skin reaction, which may develop into more
serious problems if they are not treated. You
need to know the symptoms to look out for
while you are taking Neurontin.
Read the description of these symptoms
in section 4 of this leaflet under ‘Contact
your doctor immediately if you experience any
of the following symptoms after taking this
medicine as they can be serious’
Muscle weakness, tenderness or pain and
particularly, if at the same time, you feel
unwell or have a high temperature it may be
caused by an abnormal muscle breakdown
which can be life-threatening and lead to
kidney problems. You may also experience
discoloration of your urine, and a change in
blood test results (notably blood creatine
phosphokinase increased). If you experience
any of these signs or symptoms, please
contact your doctor immediately.

Other medicines and Neurontin
Tell your doctor or pharmacist if you are
taking, have recently taken or might take any
other medicines.
.

Medicines containing opioids such as
morphine
If you are taking any medicines containing
opioids (such as morphine), please tell your
doctor or pharmacist as opioids may increase
the effect of Neurontin. In addition,
combination of Neurontin with opioids may
cause symptoms like sleepiness and/or
decrease in breathing.
Antacids for indigestion
If Neurontin and antacids containing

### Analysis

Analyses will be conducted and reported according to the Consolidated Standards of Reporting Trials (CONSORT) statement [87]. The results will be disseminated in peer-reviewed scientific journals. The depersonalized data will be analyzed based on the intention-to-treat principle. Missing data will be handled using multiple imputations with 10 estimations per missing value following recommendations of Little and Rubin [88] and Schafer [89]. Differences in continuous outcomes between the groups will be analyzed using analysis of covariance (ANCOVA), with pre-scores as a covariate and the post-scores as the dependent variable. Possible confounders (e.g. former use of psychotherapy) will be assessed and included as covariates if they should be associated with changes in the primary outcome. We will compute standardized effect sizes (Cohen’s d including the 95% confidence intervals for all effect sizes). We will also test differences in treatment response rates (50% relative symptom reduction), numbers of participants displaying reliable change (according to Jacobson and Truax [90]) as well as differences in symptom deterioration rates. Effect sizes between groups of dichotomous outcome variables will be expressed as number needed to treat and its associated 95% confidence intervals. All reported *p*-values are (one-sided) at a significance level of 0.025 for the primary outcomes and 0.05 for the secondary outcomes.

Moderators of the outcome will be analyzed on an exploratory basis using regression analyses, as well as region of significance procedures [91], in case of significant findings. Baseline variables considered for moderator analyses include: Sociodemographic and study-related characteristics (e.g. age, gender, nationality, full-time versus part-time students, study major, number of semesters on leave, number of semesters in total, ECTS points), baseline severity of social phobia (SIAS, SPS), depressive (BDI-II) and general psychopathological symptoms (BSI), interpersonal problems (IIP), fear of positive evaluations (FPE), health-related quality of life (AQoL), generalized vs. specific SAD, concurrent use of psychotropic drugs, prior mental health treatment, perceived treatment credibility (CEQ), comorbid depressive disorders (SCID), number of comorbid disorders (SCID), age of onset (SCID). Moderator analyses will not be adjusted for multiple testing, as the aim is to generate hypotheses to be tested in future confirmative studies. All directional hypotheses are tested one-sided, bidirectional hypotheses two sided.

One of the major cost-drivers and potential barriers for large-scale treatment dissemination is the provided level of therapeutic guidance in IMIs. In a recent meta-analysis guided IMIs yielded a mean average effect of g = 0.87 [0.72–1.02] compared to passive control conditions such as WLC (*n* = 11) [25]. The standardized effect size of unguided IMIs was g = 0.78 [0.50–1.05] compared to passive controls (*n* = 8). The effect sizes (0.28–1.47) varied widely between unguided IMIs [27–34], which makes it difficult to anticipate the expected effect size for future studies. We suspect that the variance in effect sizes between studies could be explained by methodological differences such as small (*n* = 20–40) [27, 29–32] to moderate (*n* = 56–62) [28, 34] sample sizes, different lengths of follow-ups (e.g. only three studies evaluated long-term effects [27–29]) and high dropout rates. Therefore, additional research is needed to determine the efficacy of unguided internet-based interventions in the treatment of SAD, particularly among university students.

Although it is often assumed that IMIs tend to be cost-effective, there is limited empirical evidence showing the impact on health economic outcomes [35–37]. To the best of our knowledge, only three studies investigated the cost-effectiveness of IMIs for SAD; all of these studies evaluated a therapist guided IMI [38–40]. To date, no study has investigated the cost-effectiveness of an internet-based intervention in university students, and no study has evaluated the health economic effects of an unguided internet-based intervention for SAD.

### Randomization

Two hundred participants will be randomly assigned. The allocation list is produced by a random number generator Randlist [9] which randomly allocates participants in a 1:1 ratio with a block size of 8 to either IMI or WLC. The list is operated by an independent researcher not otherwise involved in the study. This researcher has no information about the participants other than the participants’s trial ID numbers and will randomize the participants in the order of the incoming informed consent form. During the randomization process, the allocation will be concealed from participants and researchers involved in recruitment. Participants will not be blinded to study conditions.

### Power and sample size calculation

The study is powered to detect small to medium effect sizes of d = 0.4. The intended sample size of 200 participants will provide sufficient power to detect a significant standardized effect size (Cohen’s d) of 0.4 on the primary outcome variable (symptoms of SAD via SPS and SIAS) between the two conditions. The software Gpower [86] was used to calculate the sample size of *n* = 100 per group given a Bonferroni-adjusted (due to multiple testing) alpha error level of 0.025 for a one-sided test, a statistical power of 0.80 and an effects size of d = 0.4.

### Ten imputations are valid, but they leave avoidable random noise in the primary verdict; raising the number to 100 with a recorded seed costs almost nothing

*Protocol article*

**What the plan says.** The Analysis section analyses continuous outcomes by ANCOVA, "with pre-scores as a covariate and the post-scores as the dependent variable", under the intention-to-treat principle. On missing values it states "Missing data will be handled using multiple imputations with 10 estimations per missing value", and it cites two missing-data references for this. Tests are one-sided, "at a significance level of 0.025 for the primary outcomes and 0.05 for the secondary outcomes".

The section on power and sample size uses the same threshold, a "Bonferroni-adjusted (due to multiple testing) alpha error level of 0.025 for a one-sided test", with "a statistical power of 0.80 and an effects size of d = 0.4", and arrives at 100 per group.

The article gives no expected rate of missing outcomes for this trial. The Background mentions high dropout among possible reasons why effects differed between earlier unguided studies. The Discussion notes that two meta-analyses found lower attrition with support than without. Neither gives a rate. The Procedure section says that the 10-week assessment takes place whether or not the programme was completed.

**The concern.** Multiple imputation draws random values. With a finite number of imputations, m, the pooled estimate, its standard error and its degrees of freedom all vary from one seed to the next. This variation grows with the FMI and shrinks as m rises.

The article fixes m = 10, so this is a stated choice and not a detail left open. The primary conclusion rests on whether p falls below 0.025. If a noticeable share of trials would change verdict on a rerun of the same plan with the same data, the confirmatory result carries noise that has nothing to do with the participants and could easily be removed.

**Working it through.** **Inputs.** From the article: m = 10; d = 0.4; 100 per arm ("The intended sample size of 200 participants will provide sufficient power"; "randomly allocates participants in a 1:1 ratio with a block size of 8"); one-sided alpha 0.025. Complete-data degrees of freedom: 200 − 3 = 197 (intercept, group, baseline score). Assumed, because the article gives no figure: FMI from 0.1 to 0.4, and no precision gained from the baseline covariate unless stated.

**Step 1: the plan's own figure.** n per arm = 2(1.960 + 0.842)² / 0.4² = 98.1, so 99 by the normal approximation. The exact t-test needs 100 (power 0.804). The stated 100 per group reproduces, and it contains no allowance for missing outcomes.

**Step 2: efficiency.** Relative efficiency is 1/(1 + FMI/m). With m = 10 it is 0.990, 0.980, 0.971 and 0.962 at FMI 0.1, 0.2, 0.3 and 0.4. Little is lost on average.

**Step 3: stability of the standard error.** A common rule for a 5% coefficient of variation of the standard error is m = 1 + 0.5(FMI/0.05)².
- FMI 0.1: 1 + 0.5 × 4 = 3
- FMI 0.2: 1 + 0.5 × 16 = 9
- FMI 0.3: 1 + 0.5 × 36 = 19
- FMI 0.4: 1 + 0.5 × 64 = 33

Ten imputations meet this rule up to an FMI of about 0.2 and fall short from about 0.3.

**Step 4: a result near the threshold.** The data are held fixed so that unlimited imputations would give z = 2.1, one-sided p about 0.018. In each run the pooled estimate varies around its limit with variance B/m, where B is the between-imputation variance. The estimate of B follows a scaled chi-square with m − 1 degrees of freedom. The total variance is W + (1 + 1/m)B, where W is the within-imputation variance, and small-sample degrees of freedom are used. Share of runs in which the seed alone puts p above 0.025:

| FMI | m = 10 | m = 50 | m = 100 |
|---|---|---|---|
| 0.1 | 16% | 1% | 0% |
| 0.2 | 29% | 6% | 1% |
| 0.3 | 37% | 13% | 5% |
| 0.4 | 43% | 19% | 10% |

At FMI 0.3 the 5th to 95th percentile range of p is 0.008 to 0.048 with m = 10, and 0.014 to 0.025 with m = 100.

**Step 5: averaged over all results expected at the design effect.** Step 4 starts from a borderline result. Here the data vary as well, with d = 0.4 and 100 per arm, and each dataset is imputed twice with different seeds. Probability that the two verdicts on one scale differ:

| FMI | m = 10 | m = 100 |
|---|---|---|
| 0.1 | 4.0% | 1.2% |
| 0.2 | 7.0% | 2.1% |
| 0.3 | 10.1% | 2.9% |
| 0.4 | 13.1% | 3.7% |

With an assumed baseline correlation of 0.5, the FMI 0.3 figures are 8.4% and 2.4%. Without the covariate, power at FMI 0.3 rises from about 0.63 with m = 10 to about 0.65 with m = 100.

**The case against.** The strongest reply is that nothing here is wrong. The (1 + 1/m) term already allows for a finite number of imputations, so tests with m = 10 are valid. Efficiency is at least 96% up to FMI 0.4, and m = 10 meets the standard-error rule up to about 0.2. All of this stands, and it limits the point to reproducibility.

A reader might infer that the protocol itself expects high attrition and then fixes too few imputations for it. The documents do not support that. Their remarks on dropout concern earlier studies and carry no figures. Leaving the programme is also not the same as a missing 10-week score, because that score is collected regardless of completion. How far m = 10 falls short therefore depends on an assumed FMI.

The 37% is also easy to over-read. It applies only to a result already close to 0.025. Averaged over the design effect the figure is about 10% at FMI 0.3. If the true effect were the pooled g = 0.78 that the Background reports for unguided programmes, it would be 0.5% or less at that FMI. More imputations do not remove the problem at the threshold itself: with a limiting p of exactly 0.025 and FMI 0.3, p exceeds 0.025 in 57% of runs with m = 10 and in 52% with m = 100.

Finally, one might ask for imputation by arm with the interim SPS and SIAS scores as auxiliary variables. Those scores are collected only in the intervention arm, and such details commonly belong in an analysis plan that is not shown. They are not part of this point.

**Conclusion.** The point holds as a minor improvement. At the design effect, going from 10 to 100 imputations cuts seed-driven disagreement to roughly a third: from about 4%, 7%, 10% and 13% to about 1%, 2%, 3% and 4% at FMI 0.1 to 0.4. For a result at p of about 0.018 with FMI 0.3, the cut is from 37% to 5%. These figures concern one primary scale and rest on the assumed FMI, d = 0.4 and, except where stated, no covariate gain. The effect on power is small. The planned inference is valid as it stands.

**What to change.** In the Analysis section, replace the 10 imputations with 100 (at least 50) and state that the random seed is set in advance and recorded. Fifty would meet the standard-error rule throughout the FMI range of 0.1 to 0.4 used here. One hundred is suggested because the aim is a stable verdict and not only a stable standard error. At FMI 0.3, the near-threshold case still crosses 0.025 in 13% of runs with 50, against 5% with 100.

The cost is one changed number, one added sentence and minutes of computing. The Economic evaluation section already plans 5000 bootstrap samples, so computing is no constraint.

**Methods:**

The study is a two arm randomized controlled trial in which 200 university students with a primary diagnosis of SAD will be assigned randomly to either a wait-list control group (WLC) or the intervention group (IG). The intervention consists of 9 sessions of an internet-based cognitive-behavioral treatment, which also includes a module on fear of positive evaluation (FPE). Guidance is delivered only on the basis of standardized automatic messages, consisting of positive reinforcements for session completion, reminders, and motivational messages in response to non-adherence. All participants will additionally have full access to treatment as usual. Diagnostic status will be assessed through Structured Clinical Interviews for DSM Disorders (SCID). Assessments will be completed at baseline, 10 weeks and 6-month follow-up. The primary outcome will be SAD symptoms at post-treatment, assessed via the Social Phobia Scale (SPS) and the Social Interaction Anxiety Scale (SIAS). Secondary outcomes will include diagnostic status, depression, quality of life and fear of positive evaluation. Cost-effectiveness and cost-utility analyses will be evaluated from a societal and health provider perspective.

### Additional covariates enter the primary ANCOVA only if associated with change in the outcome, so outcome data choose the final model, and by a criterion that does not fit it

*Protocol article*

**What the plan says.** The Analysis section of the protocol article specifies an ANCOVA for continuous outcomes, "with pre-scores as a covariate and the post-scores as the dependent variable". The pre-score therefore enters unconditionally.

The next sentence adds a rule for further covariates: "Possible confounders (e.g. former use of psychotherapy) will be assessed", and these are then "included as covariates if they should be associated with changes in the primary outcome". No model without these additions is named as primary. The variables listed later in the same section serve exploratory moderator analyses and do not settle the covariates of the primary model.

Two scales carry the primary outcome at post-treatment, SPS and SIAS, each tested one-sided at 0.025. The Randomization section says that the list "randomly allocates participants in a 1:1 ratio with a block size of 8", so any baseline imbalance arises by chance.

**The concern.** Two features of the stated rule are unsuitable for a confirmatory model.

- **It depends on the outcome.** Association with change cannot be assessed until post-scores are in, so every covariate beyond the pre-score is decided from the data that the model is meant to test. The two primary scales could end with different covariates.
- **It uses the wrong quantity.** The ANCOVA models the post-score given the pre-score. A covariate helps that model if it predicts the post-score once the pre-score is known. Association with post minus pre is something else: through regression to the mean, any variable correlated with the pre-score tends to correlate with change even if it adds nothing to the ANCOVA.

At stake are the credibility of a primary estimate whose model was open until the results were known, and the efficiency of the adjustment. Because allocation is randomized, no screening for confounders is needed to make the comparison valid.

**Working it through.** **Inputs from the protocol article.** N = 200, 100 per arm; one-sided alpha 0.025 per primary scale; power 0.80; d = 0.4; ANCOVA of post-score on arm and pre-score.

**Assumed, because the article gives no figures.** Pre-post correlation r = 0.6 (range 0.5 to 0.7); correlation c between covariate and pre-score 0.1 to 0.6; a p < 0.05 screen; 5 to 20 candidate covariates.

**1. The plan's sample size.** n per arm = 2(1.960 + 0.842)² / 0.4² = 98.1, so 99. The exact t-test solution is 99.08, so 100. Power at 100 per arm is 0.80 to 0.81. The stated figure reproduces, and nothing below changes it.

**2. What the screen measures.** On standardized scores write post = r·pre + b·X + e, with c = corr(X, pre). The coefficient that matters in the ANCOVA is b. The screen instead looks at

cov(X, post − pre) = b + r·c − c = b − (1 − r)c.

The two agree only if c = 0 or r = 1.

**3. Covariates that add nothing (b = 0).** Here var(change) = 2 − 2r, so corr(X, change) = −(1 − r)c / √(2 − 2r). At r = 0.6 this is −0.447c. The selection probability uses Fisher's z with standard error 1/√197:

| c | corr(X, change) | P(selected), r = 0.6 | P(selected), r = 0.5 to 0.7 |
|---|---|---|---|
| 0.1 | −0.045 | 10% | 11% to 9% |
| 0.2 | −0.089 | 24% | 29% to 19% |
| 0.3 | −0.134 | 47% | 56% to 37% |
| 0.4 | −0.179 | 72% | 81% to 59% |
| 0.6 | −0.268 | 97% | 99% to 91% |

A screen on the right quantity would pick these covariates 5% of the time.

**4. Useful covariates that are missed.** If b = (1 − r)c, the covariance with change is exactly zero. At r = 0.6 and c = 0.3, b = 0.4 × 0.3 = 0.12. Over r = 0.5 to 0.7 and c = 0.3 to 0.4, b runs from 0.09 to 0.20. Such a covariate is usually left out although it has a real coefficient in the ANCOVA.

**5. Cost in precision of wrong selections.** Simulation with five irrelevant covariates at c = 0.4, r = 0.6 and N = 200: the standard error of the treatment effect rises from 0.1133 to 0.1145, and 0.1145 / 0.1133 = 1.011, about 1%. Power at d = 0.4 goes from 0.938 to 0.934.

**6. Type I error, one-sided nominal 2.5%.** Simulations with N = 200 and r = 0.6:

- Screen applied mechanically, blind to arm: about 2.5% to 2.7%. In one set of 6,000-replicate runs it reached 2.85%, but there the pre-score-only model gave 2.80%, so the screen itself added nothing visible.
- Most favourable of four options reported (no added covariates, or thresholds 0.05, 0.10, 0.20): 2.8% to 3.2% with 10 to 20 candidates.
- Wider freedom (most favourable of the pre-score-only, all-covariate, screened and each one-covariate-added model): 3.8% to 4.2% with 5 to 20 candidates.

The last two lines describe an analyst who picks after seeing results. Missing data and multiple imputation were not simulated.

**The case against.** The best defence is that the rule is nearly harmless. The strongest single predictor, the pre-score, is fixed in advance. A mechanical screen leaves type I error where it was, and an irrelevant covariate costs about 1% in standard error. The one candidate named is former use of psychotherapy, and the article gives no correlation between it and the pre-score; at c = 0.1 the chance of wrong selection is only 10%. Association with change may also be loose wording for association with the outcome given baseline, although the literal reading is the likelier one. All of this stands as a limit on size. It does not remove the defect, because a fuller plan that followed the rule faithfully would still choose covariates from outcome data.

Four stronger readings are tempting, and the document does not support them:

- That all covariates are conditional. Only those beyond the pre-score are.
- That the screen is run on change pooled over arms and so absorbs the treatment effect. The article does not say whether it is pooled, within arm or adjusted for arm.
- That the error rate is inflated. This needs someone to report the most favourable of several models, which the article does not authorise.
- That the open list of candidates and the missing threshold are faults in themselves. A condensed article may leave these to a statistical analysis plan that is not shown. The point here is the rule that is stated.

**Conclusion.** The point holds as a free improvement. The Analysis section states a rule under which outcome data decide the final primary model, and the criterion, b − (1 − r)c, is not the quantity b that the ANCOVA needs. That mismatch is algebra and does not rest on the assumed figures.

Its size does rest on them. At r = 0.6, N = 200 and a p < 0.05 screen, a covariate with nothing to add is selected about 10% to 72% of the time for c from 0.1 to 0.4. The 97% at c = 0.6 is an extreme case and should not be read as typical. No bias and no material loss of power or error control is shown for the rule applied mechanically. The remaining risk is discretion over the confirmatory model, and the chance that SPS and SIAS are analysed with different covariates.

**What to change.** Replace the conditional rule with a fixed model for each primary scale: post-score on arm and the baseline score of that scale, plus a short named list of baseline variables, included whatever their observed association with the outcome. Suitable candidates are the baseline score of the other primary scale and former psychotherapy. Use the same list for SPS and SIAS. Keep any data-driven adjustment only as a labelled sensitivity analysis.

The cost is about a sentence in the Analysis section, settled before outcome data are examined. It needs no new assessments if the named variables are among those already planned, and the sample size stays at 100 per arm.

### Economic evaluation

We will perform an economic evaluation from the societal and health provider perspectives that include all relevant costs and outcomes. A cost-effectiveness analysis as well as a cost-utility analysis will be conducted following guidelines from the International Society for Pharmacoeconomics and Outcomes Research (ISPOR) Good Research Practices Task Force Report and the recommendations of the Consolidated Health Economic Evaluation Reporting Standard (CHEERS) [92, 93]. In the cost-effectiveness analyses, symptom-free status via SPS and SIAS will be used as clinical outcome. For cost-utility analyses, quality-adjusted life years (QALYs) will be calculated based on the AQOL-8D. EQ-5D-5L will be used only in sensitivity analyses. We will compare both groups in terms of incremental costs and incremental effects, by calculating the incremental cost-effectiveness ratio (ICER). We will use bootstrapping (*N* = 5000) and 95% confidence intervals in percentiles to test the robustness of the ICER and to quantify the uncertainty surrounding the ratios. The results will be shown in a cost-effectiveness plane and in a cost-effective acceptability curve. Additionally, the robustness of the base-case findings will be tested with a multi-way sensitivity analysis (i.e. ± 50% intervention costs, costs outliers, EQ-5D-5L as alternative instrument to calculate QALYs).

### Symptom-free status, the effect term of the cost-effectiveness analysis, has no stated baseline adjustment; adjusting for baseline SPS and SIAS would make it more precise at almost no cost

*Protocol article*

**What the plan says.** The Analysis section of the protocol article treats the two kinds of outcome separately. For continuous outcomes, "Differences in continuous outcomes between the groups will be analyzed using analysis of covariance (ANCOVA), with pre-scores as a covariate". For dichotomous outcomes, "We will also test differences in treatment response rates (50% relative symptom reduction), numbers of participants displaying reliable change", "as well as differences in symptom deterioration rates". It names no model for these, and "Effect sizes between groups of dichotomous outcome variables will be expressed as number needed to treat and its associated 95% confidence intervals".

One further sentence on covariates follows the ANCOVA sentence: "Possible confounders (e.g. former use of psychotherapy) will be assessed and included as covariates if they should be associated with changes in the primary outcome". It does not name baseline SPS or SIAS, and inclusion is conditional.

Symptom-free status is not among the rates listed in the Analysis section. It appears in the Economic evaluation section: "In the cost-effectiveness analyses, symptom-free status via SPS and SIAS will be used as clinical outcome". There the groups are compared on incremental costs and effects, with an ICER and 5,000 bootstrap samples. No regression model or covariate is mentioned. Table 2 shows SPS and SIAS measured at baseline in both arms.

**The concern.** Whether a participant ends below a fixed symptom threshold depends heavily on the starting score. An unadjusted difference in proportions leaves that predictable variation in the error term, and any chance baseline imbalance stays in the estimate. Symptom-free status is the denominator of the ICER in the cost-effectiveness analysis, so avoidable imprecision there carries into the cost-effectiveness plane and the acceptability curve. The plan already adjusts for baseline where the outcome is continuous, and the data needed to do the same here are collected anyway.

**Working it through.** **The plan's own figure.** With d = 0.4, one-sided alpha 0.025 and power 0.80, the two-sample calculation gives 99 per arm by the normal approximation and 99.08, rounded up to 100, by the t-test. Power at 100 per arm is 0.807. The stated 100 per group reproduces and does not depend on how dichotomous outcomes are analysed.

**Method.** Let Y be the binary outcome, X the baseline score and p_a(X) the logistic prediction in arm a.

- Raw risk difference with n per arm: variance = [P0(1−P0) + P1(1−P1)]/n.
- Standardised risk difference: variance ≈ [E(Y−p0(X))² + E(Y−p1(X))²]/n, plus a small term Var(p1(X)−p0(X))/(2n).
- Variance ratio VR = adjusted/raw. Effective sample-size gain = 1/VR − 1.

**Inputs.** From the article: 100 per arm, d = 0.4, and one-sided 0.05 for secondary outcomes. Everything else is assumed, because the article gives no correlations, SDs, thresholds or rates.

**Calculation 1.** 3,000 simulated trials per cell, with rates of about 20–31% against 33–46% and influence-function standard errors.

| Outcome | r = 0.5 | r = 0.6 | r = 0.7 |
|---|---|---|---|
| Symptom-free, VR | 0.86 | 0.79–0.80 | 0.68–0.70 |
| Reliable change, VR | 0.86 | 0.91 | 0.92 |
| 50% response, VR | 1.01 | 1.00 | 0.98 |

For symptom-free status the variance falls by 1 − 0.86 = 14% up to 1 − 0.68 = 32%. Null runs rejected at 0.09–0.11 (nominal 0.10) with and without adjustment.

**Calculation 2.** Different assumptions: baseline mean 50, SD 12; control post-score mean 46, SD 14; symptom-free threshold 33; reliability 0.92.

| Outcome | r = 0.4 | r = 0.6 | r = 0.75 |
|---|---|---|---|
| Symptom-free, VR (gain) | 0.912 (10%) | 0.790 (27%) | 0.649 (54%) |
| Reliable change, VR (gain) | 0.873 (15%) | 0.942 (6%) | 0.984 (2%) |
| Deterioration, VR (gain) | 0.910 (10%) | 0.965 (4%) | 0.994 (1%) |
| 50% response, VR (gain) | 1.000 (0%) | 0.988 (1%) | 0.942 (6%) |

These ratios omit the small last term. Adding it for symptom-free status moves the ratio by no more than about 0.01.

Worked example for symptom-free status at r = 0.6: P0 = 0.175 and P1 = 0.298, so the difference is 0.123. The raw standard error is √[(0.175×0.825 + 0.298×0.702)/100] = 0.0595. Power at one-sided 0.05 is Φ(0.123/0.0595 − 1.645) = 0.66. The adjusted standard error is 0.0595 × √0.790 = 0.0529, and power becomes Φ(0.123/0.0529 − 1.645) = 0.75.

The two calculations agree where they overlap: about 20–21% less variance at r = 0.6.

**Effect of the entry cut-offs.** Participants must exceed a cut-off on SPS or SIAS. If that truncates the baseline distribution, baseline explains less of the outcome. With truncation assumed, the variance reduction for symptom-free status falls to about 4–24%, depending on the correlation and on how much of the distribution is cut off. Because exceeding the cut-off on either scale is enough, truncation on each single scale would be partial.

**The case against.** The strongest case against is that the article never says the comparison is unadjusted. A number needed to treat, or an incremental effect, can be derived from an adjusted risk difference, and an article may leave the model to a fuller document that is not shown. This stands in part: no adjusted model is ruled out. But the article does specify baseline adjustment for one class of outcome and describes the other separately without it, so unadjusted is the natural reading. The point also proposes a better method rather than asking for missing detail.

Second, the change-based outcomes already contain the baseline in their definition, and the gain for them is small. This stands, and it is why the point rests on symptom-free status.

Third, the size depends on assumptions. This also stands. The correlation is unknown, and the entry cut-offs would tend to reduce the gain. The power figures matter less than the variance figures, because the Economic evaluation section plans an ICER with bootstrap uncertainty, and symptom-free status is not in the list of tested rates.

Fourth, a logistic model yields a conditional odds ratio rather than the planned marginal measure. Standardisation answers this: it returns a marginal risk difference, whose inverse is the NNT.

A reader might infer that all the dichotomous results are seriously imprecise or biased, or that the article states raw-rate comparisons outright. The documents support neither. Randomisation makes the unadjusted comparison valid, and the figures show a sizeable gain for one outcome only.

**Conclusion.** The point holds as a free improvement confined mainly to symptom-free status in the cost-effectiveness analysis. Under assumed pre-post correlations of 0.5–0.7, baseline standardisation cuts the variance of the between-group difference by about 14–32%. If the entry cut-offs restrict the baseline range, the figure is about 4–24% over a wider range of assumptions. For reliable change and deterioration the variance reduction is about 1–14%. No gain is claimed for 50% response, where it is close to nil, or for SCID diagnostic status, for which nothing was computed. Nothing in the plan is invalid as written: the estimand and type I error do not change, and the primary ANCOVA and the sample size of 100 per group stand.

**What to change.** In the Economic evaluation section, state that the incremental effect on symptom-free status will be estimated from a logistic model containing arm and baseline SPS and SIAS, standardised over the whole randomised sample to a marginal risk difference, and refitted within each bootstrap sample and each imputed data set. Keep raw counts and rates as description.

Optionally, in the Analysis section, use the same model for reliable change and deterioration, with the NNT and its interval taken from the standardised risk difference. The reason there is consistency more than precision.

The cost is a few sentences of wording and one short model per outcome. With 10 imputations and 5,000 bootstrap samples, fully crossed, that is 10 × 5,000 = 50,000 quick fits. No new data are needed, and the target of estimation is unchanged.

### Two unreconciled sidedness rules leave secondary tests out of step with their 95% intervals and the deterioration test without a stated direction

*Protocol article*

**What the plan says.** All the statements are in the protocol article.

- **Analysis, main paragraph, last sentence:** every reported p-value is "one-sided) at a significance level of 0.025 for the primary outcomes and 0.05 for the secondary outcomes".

aluminium and magnesium are taken at the
same time, absorption of Neurontin from the
stomach may be reduced. It is therefore
recommended that Neurontin is taken at the
earliest two hours after taking an antacid.
Neurontin



is not expected to interact with other
antiepileptic drugs or the oral
contraceptive pill.
may interfere with some laboratory tests,
if you require a urine test tell your doctor
or hospital what you are taking.

Neurontin with food
Neurontin can be taken with or without food.

3. How to take Neurontin

Pregnancy, breast-feeding and
fertility

Always take this medicine exactly as your
doctor or pharmacist has told you. Check with
your doctor or pharmacist if you are not sure.

If you are pregnant or breast-feeding, think
you may be pregnant or are planning to have
a baby, ask your doctor or pharmacist for
advice before taking this medicine.

Your doctor will determine what dose is
appropriate for you.

Pregnancy
Neurontin should not be taken during
pregnancy, unless you are told otherwise by
your doctor. Effective contraception must be
used by women of child-bearing potential.
There have been no studies specifically
looking at the use of gabapentin in pregnant
women, but other medications used to treat
seizures have reported an increased risk of
harm to the developing baby, particularly
when more than one seizure medication is
taken at the same time. Therefore, whenever
possible, you should try to take only one
seizure medication during pregnancy and only
under the advice of your doctor.
Contact your doctor immediately if you
become pregnant, think you might be
pregnant or are planning to become pregnant
while taking Neurontin. Do not suddenly
discontinue taking this medicine as this may
lead to a breakthrough seizure, which could
have serious consequences for you and your
baby.
Breast-feeding
Gabapentin, the active substance of
Neurontin, is passed on through human milk.
Because the effect on the baby is unknown, it
is not recommended to breast-feed while
using Neurontin.
Fertility
There is no effect on fertility in animal studies.

Driving and using machines
Neurontin may produce dizziness, drowsiness
and tiredness. You should not drive, operate
complex machinery or take part in other
potentially hazardous activities until you know
whether this medication affects your ability to
perform these activities.